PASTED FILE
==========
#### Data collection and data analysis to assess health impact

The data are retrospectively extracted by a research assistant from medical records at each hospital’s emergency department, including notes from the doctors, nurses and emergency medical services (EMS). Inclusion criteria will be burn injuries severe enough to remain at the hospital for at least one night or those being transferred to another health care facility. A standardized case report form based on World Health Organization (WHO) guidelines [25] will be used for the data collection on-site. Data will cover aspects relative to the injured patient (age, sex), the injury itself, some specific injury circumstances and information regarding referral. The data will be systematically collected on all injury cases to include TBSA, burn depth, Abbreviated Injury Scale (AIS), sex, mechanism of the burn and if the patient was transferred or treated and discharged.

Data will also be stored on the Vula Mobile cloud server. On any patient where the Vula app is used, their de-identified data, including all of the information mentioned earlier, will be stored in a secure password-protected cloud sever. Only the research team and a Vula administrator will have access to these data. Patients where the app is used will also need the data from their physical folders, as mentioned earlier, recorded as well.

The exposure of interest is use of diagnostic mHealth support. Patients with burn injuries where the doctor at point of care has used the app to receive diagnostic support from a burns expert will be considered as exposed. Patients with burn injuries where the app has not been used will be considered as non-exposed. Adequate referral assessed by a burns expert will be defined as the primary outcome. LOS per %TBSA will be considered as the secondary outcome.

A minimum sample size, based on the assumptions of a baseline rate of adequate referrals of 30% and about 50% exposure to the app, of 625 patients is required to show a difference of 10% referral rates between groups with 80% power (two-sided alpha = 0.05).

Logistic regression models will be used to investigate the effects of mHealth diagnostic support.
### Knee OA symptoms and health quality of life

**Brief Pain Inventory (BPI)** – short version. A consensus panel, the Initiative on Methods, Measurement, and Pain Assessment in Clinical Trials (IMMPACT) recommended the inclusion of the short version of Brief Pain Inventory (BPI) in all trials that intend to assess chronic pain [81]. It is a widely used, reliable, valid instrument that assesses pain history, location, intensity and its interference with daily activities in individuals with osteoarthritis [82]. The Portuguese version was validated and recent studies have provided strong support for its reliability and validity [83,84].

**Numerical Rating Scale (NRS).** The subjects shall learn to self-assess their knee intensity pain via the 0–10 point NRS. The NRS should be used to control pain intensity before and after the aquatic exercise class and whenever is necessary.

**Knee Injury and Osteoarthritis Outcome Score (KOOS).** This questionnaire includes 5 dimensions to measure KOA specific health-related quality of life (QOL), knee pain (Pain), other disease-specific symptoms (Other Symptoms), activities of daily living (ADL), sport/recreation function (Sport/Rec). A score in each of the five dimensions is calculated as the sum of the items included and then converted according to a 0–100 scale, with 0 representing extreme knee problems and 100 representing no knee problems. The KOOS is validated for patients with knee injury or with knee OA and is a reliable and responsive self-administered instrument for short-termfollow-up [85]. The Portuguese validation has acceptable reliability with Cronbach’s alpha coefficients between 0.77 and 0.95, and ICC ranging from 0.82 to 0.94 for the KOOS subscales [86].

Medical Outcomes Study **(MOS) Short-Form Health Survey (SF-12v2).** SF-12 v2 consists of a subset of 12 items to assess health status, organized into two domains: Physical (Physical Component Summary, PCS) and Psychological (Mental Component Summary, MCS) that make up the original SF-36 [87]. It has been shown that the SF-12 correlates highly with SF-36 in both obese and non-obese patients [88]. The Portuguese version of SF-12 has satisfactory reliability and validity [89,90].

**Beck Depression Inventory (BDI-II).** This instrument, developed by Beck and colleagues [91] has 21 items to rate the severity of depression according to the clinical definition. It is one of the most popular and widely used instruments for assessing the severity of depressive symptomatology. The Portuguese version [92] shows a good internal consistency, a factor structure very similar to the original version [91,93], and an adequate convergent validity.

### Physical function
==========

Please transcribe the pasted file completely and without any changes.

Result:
#### Data collection and data analysis to assess health impact

The data are retrospectively extracted by a research assistant from medical records at each hospital’s emergency department, including notes from the doctors, nurses and emergency medical services (EMS). Inclusion criteria will be burn injuries severe enough to remain at the hospital for at least one night or those being transferred to another health care facility. A standardized case report form based on World Health Organization (WHO) guidelines [25] will be used for the data collection on-site. Data will cover aspects relative to the injured patient (age, sex), the injury itself, some specific injury circumstances and information regarding referral. The data will be systematically collected on all injury cases to include TBSA, burn depth, Abbreviated Injury Scale (AIS), sex, mechanism of the burn and if the patient was transferred or treated and discharged.

Data will also be stored on the Vula Mobile cloud server. On any patient where the Vula app is used, their de-identified data, including all of the information mentioned earlier, will be stored in a secure password-protected cloud sever. Only the research team and a Vula administrator will have access to these data. Patients where the app is used will also need the data from their physical folders, as mentioned earlier, recorded as well.

The exposure of interest is use of diagnostic mHealth support. Patients with burn injuries where the doctor at point of care has used the app to receive diagnostic support from a burns expert will be considered as exposed. Patients with burn injuries where the app has not been used will be considered as non-exposed. Adequate referral assessed by a burns expert will be defined as the primary outcome. LOS per %TBSA will be considered as the secondary outcome.

A minimum sample size, based on the assumptions of a baseline rate of adequate referrals of 30% and about 50% exposure to the app, of 625 patients is required to show a difference of 10% referral rates between groups with 80% power (two-sided alpha = 0.05).

Logistic regression models will be used to investigate the effects of mHealth diagnostic support.
### Knee OA symptoms and health quality of life

**Brief Pain Inventory (BPI)** – short version. A consensus panel, the Initiative on Methods, Measurement, and Pain Assessment in Clinical Trials (IMMPACT) recommended the inclusion of the short version of Brief Pain Inventory (BPI) in all trials that intend to assess chronic pain [81]. It is a widely used, reliable, valid instrument that assesses pain history, location, intensity and its interference with daily activities in individuals with osteoarthritis [82]. The Portuguese version was validated and recent studies have provided strong support for its reliability and validity [83,84].

**Numerical Rating Scale (NRS).** The subjects shall learn to self-assess their knee intensity pain via the 0–10 point NRS. The NRS should be used to control pain intensity before and after the aquatic exercise class and whenever is necessary.

**Knee Injury and Osteoarthritis Outcome Score (KOOS).** This questionnaire includes 5 dimensions to measure KOA specific health-related quality of life (QOL), knee pain (Pain), other disease-specific symptoms (Other Symptoms), activities of daily living (ADL), sport/recreation function (Sport/Rec). A score in each of the five dimensions is calculated as the sum of the items included and then converted according to a 0–100 scale, with 0 representing extreme knee problems and 100 representing no knee problems. The KOOS is validated for patients with knee injury or with knee OA and is a reliable and responsive self-administered instrument for short-termfollow-up [85]. The Portuguese validation has acceptable reliability with Cronbach’s alpha coefficients between 0.77 and 0.95, and ICC ranging from 0.82 to 0.94 for the KOOS subscales [86].

Medical Outcomes Study **(MOS) Short-Form Health Survey (SF-12v2).** SF-12 v2 consists of a subset of 12 items to assess health status, organized into two domains: Physical (Physical Component Summary, PCS) and Psychological (Mental Component Summary, MCS) that make up the original SF-36 [87]. It has been shown that the SF-12 correlates highly with SF-36 in both obese and non-obese patients [88]. The Portuguese version of SF-12 has satisfactory reliability and validity [89,90].

**Beck Depression Inventory (BDI-II).** This instrument, developed by Beck and colleagues [91] has 21 items to rate the severity of depression according to the clinical definition. It is one of the most popular and widely used instruments for assessing the severity of depressive symptomatology. The Portuguese version [92] shows a good internal consistency, a factor structure very similar to the original version [91,93], and an adequate convergent validity.

### Physical function